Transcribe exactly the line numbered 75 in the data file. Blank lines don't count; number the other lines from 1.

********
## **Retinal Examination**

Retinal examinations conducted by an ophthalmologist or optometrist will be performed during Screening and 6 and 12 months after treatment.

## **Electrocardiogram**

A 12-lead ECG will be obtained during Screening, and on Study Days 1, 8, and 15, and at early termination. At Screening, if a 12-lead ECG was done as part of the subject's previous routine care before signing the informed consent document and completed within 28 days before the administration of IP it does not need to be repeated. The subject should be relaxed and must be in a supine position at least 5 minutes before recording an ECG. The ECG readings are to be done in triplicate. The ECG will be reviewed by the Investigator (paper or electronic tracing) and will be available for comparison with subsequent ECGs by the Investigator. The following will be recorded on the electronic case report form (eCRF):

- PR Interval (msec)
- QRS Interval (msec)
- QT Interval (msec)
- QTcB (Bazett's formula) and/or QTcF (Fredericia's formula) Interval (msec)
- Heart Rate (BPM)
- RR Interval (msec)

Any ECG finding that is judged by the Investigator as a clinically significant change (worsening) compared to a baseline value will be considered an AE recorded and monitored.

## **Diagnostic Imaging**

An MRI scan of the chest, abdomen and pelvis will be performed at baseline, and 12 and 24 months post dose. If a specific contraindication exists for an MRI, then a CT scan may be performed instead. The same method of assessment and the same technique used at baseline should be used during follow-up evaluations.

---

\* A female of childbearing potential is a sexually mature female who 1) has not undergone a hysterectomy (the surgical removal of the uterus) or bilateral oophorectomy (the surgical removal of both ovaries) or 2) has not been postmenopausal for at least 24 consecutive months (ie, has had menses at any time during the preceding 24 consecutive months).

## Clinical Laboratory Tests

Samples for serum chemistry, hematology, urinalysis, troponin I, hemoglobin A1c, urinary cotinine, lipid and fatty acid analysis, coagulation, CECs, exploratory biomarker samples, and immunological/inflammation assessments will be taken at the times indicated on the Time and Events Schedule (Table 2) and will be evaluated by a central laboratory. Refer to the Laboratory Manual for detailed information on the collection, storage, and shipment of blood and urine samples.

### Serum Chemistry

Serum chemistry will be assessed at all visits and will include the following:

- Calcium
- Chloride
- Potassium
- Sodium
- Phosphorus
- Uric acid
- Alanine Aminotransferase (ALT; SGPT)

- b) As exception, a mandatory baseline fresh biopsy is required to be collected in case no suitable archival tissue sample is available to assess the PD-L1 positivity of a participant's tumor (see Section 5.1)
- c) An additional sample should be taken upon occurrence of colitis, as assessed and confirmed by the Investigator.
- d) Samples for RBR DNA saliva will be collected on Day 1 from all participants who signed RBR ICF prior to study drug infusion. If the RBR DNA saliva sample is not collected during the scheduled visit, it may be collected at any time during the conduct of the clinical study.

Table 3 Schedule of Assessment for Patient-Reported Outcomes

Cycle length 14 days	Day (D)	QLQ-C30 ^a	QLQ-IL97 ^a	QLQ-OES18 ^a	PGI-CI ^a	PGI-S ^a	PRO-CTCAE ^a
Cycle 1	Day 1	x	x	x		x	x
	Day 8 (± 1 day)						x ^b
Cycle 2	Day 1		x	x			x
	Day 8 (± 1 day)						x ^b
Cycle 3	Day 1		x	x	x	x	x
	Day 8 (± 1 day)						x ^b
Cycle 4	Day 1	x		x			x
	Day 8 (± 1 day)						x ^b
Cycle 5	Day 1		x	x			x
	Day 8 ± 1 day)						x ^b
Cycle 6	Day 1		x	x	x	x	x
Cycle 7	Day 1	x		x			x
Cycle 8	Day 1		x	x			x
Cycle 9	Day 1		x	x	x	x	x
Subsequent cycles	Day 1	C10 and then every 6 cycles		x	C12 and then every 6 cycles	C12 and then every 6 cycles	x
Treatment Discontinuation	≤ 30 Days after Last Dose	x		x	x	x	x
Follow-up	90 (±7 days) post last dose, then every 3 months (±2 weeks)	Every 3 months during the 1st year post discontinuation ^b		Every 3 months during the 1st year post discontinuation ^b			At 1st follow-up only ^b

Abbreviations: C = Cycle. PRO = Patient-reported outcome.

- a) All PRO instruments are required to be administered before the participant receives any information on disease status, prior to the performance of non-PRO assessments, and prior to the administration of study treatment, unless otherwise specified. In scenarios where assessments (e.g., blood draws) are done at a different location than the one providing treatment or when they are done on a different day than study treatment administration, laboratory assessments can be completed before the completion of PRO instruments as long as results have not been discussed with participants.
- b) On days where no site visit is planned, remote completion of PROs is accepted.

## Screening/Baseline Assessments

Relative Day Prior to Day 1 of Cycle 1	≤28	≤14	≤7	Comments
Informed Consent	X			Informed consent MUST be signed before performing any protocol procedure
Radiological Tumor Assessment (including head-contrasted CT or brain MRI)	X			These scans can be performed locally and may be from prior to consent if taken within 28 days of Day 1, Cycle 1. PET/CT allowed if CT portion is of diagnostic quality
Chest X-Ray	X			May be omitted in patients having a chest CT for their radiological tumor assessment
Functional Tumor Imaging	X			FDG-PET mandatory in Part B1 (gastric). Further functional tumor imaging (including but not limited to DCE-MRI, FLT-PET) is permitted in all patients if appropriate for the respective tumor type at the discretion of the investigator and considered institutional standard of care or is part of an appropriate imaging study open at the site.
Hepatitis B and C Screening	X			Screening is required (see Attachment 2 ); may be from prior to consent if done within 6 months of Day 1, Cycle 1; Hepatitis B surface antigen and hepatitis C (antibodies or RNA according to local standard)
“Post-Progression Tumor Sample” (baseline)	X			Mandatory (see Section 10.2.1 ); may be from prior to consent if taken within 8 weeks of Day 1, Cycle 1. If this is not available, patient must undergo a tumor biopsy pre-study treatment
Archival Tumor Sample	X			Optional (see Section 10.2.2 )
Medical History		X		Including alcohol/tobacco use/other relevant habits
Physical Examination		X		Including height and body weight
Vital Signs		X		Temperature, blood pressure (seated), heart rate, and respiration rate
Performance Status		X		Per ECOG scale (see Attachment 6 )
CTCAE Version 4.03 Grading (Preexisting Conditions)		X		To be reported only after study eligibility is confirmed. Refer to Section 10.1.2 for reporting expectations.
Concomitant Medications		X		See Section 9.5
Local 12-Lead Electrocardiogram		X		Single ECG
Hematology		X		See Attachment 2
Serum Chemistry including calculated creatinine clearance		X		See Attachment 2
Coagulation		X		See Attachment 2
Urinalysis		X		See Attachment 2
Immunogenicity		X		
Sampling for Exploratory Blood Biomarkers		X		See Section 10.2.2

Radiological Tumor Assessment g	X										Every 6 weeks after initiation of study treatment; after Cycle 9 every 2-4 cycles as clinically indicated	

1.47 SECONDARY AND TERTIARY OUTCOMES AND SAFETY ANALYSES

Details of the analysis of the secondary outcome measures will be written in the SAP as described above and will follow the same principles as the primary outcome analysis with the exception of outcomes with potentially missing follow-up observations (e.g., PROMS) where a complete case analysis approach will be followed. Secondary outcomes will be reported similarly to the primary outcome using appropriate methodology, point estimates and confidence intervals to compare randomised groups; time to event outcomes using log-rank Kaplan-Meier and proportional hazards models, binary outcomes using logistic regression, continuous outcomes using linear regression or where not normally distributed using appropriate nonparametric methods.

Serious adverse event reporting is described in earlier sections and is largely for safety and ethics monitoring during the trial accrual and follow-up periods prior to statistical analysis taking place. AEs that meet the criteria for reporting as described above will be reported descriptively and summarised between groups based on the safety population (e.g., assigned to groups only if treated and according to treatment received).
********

1.47 SECONDARY AND TERTIARY OUTCOMES AND SAFETY ANALYSES